Related Resource: Quonset Hut
Developed by a Canadian engineering officer during World War I, the Nissen hut was fairly simple to assemble. The ends of each hut were made in three wooden sections constructed so that they could be assembled in a few minutes. The deck consisted of wooden panels resting upon a frame of two-by-fours, while the roof and sides were made of corrugated metal. Two layers of metal were used on the lower sides and a single layer above on the roof, and the whole supported by curved I-beam steel ribs. The interior was lined with sheets of insulation board. Each hut was issued with a complete kit of tools and hardware. The only on-site fabrication was production of the concrete or lava block foundation piles. A crew of six or more men could erect a hut in a few hours, and teams specializing in various parts were even faster. The Quonset hut of the Pacific War was the more deluxe and larger American offspring of the Nissen hut.
Living in the Nissen huts was basic and simple for all ranks. The tin-roofed building had a few small windows and doors with wind-baffle vestibules at the end or on one side. Insulation board lined the interiors. The huts had bare wooden decks and the outside foundation was banked with dirt and sod. Interior lighting was furnished by kerosene lanterns until eventually all camps had gasoline generators which provided electricity to light the few bulbs in each hut. Heat was provided by small British coke-and-coal stoves until later when the U.S. Army brought some larger potbellied stoves to Iceland. At no time was it ever warm enough to dispense with the stoves. They provided heat for wash water and to help dry clothing strung on lines. Each camp had its supply pile of large, coal-filled bags. Wooden kindling for firing stoves was at a premium because there was no natural source of wood in Iceland. All boxes and shipping crates were carefully saved and hoarded for fire-making.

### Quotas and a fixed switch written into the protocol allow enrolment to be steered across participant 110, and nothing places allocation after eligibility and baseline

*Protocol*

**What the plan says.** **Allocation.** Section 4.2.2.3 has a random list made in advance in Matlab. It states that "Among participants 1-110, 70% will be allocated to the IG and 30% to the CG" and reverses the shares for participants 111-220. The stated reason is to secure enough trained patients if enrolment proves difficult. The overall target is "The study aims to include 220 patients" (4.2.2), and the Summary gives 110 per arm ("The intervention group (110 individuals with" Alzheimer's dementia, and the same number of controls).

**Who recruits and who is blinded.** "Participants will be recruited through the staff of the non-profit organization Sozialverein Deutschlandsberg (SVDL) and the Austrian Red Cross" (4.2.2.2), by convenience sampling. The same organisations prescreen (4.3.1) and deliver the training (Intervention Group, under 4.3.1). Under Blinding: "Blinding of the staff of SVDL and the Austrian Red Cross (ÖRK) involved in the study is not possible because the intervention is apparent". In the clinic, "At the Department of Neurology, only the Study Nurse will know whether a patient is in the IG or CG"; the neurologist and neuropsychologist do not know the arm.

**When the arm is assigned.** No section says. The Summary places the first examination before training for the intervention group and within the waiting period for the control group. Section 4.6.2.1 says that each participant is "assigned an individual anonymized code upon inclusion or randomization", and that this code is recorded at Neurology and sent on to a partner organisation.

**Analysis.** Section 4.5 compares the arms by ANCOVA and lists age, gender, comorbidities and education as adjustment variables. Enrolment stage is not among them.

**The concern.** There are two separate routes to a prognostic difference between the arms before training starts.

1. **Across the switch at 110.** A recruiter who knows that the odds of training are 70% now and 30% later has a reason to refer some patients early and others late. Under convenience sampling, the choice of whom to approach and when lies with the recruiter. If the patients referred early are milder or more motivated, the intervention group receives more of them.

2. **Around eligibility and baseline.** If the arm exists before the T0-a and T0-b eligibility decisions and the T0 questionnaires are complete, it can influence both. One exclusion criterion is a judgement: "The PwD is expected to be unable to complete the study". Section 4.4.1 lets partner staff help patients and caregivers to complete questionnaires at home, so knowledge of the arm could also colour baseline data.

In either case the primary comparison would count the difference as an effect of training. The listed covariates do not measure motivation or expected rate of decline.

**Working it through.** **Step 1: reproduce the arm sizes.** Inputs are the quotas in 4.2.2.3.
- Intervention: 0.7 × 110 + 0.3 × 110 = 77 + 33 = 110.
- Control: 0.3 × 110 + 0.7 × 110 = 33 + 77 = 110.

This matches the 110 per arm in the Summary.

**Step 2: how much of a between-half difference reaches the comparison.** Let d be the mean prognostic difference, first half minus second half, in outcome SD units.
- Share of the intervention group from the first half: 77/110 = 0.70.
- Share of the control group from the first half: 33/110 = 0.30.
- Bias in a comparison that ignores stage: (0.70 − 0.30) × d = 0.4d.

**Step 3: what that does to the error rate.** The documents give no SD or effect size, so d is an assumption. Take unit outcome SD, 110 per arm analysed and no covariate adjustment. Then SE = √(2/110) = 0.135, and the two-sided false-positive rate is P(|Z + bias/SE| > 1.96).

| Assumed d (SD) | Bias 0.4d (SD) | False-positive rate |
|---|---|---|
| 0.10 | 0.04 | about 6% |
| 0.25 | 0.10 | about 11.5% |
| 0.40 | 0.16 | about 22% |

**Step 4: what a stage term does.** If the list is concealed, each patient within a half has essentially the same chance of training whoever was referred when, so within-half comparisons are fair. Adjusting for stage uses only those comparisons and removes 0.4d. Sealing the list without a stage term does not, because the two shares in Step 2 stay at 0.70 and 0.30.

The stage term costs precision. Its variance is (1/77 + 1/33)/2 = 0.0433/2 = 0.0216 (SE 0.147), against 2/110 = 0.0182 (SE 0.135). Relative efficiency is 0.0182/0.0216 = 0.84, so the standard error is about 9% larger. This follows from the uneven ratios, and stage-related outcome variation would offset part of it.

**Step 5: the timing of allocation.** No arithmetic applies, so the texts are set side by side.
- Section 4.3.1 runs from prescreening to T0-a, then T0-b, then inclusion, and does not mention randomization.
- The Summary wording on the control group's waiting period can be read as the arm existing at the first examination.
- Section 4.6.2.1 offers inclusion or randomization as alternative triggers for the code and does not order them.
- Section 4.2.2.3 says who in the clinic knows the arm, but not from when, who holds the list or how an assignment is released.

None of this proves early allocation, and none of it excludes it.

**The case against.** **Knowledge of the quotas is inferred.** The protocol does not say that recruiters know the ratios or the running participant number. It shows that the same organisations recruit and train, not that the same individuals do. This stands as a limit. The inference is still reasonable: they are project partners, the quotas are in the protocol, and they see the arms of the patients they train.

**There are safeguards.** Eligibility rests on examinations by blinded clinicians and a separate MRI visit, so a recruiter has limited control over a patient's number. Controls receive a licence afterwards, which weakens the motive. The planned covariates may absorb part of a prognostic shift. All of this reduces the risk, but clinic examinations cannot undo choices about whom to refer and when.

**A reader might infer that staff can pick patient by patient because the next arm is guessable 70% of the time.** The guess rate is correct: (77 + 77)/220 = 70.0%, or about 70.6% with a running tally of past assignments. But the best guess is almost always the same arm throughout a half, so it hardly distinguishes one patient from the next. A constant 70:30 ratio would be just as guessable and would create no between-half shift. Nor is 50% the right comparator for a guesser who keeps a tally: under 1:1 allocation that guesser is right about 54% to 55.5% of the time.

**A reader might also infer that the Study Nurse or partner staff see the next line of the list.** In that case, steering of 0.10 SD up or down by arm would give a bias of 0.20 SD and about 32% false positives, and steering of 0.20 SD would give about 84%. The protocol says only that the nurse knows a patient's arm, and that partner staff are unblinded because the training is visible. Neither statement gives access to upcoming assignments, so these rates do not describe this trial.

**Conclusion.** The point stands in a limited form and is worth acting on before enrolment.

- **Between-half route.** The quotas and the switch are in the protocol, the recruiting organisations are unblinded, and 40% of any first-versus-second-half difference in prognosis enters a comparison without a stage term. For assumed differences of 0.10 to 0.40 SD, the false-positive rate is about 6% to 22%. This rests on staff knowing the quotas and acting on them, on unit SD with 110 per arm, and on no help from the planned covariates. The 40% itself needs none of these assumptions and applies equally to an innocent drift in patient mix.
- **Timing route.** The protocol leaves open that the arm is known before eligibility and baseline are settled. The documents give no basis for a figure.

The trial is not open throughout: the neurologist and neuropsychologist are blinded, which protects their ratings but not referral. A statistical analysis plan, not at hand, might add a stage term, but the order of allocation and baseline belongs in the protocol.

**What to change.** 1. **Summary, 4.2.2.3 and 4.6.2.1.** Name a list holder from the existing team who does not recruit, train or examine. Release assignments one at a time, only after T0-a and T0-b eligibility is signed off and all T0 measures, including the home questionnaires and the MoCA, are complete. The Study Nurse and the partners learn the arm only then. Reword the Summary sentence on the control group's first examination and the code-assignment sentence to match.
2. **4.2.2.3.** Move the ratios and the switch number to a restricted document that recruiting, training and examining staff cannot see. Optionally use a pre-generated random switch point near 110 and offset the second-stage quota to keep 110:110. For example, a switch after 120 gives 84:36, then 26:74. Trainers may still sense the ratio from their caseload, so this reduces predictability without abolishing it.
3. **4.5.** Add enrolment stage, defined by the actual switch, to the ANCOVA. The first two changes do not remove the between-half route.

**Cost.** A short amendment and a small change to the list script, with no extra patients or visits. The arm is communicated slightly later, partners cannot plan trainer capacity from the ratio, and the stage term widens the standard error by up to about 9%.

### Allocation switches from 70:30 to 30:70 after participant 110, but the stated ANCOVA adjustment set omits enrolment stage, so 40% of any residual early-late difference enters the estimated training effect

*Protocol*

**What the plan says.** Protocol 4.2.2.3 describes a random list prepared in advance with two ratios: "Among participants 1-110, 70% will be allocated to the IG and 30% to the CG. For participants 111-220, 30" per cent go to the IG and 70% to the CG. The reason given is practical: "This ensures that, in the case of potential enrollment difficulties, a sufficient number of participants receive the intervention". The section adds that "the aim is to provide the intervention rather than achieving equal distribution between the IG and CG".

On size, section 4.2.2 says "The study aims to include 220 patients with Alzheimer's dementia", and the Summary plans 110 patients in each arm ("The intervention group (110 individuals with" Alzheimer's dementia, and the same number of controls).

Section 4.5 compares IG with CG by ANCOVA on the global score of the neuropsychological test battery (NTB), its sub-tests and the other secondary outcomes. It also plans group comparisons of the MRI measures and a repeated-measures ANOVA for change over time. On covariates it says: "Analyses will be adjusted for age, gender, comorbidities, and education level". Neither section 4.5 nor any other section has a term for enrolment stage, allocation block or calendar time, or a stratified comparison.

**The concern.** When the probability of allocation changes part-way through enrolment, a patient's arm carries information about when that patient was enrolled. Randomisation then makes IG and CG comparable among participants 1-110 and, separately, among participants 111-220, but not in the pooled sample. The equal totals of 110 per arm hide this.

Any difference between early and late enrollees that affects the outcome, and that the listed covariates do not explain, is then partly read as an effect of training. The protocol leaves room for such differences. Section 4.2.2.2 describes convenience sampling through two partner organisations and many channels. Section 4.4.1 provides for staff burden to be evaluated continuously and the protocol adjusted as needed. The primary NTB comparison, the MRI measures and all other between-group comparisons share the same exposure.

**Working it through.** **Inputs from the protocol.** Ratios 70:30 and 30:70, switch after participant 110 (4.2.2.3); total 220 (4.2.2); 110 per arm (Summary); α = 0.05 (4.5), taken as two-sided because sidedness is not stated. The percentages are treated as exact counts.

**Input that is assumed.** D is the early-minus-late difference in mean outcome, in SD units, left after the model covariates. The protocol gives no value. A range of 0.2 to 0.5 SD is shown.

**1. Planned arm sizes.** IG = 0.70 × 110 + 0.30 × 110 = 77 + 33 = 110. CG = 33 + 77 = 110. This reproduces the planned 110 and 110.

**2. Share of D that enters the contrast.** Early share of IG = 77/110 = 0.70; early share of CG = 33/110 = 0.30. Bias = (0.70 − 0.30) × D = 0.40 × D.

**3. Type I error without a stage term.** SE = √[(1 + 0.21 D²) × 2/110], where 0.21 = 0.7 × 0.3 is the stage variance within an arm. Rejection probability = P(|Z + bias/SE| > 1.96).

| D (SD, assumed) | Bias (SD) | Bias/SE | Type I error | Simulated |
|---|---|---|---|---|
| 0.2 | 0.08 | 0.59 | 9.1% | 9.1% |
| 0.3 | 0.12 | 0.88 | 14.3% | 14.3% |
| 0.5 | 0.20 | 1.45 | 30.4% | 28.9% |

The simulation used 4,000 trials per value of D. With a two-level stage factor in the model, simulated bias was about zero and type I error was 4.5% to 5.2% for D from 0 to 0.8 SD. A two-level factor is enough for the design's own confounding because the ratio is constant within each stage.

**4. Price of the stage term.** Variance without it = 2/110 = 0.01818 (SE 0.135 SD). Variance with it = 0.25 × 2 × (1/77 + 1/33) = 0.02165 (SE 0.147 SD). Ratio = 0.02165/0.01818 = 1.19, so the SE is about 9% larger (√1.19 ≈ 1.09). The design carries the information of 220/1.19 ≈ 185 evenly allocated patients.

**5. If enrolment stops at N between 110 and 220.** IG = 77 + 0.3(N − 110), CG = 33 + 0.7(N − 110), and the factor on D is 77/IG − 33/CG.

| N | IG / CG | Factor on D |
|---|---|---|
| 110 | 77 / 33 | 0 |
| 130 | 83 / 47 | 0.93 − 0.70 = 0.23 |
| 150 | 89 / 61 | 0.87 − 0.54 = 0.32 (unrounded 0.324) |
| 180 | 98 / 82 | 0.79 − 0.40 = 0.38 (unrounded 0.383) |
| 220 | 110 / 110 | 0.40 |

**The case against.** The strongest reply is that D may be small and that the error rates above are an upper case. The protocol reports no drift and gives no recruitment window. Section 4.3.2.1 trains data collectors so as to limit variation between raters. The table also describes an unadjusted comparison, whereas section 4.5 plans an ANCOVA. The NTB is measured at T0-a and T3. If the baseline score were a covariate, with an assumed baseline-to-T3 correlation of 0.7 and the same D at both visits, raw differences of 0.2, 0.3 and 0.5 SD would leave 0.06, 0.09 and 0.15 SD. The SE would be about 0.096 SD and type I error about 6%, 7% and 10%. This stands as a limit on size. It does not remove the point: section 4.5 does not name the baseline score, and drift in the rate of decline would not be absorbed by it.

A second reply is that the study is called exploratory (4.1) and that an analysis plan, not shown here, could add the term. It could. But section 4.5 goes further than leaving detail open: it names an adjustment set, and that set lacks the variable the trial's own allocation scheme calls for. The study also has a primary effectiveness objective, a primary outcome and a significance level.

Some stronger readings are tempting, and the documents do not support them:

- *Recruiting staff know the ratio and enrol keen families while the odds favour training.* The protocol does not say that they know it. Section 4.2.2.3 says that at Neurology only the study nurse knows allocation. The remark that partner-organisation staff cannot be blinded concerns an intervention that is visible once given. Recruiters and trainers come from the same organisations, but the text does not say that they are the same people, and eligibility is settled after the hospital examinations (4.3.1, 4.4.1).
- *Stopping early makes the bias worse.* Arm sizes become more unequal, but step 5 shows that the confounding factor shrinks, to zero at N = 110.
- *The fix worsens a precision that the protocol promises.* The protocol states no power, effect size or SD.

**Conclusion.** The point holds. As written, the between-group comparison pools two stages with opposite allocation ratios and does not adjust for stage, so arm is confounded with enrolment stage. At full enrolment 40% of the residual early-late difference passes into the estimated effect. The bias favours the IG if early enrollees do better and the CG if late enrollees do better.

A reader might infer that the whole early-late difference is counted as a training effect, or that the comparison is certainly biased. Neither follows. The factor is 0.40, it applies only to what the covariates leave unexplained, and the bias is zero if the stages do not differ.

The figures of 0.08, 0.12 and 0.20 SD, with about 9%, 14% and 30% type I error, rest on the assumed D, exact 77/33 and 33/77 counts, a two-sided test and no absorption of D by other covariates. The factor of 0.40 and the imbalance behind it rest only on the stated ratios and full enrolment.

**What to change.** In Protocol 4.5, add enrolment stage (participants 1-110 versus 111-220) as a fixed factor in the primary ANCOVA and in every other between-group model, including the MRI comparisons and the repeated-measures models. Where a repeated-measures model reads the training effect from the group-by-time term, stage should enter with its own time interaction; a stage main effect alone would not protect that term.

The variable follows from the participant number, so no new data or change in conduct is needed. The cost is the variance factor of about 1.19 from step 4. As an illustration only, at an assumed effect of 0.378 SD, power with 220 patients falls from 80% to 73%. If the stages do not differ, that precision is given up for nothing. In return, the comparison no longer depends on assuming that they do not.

There were about 24 men assigned to a hut. They had wood and canvas folding cots, a thin cotton mattress pad, mattress cover, and two woolen blankets. The primary furniture was wooden boxes collected by all ranks for toilet gear and bunkside storage. There was nothing to sit on except the cots and a few folding canvas chairs which accompanied company and battalion field desks.
Source: Donovan, James A. Outpost in the North Atlantic: Marines in the Defense of Iceland. Washington: History and Museums Division, Headquarters, US Marine Corps, 1992.
26 August 1998